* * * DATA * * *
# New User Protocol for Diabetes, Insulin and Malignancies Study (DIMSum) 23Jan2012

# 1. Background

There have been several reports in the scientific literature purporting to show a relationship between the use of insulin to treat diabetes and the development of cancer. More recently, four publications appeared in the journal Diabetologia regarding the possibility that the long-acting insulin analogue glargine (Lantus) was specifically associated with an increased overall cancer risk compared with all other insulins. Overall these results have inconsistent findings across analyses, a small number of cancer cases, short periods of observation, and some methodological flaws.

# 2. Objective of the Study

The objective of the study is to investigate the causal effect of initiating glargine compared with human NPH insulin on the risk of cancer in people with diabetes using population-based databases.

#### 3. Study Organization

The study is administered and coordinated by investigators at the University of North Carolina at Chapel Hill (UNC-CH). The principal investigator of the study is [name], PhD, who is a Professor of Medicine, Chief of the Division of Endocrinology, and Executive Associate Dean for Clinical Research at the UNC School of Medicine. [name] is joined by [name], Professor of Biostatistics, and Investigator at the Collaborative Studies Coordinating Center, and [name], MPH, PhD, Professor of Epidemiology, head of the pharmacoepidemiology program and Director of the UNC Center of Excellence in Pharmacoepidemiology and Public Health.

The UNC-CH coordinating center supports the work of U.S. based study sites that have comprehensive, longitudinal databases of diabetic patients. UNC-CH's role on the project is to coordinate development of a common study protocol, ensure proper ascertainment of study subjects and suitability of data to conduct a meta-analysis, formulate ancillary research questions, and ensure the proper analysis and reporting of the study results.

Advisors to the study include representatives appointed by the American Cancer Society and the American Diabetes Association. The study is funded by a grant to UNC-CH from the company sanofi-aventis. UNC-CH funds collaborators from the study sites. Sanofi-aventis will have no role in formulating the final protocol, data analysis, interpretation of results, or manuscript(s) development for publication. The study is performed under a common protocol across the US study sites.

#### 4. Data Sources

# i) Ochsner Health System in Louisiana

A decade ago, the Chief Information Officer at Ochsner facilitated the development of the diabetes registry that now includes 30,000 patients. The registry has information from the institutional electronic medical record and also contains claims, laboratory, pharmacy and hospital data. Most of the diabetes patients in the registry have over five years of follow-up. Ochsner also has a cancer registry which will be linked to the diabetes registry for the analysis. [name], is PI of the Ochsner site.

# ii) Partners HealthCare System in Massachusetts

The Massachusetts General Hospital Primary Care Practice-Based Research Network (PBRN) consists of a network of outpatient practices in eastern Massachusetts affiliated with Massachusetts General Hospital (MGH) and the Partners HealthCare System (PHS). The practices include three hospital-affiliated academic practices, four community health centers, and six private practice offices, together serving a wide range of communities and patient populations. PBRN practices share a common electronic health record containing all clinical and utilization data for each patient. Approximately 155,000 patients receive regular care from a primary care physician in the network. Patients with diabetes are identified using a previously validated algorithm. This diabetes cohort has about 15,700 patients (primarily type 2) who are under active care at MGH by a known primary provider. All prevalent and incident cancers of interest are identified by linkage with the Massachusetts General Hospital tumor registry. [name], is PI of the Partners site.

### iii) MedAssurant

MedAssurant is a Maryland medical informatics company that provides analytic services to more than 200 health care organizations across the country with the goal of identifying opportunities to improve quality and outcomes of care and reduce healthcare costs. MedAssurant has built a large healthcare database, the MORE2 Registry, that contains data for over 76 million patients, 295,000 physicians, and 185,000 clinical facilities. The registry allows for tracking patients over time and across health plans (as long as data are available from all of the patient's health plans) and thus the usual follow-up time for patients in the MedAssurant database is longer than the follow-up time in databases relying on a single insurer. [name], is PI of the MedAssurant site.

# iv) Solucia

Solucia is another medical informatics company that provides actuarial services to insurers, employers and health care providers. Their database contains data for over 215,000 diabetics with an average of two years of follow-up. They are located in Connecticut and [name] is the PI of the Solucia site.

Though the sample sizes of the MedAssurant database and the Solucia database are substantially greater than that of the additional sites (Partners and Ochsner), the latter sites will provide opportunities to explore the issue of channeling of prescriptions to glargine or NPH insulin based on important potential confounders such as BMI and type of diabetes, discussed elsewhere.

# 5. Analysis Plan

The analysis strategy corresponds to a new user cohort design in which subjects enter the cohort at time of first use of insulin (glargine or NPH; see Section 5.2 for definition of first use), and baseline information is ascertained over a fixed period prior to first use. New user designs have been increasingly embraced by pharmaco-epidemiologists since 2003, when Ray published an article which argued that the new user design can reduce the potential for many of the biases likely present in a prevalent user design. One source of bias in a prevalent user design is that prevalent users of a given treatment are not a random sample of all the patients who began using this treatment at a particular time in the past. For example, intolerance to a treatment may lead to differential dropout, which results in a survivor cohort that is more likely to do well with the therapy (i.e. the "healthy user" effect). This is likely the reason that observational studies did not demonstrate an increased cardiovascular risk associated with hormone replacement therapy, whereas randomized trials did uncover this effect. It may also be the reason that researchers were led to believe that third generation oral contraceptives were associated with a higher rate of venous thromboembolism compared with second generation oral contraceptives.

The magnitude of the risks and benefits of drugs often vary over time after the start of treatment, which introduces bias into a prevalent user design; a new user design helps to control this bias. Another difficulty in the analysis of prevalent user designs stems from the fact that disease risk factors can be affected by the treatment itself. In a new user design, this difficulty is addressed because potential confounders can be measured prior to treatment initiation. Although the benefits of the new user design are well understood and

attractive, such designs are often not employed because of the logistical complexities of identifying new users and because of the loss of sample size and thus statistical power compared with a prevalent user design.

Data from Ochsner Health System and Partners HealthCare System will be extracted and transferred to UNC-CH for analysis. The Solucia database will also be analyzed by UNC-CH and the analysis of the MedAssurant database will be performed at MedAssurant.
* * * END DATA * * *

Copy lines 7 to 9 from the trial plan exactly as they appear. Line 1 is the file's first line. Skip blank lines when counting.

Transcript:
The study is administered and coordinated by investigators at the University of North Carolina at Chapel Hill (UNC-CH). The principal investigator of the study is [name], PhD, who is a Professor of Medicine, Chief of the Division of Endocrinology, and Executive Associate Dean for Clinical Research at the UNC School of Medicine. [name] is joined by [name], Professor of Biostatistics, and Investigator at the Collaborative Studies Coordinating Center, and [name], MPH, PhD, Professor of Epidemiology, head of the pharmacoepidemiology program and Director of the UNC Center of Excellence in Pharmacoepidemiology and Public Health.

The UNC-CH coordinating center supports the work of U.S. based study sites that have comprehensive, longitudinal databases of diabetic patients. UNC-CH's role on the project is to coordinate development of a common study protocol, ensure proper ascertainment of study subjects and suitability of data to conduct a meta-analysis, formulate ancillary research questions, and ensure the proper analysis and reporting of the study results.

Advisors to the study include representatives appointed by the American Cancer Society and the American Diabetes Association. The study is funded by a grant to UNC-CH from the company sanofi-aventis. UNC-CH funds collaborators from the study sites. Sanofi-aventis will have no role in formulating the final protocol, data analysis, interpretation of results, or manuscript(s) development for publication. The study is performed under a common protocol across the US study sites.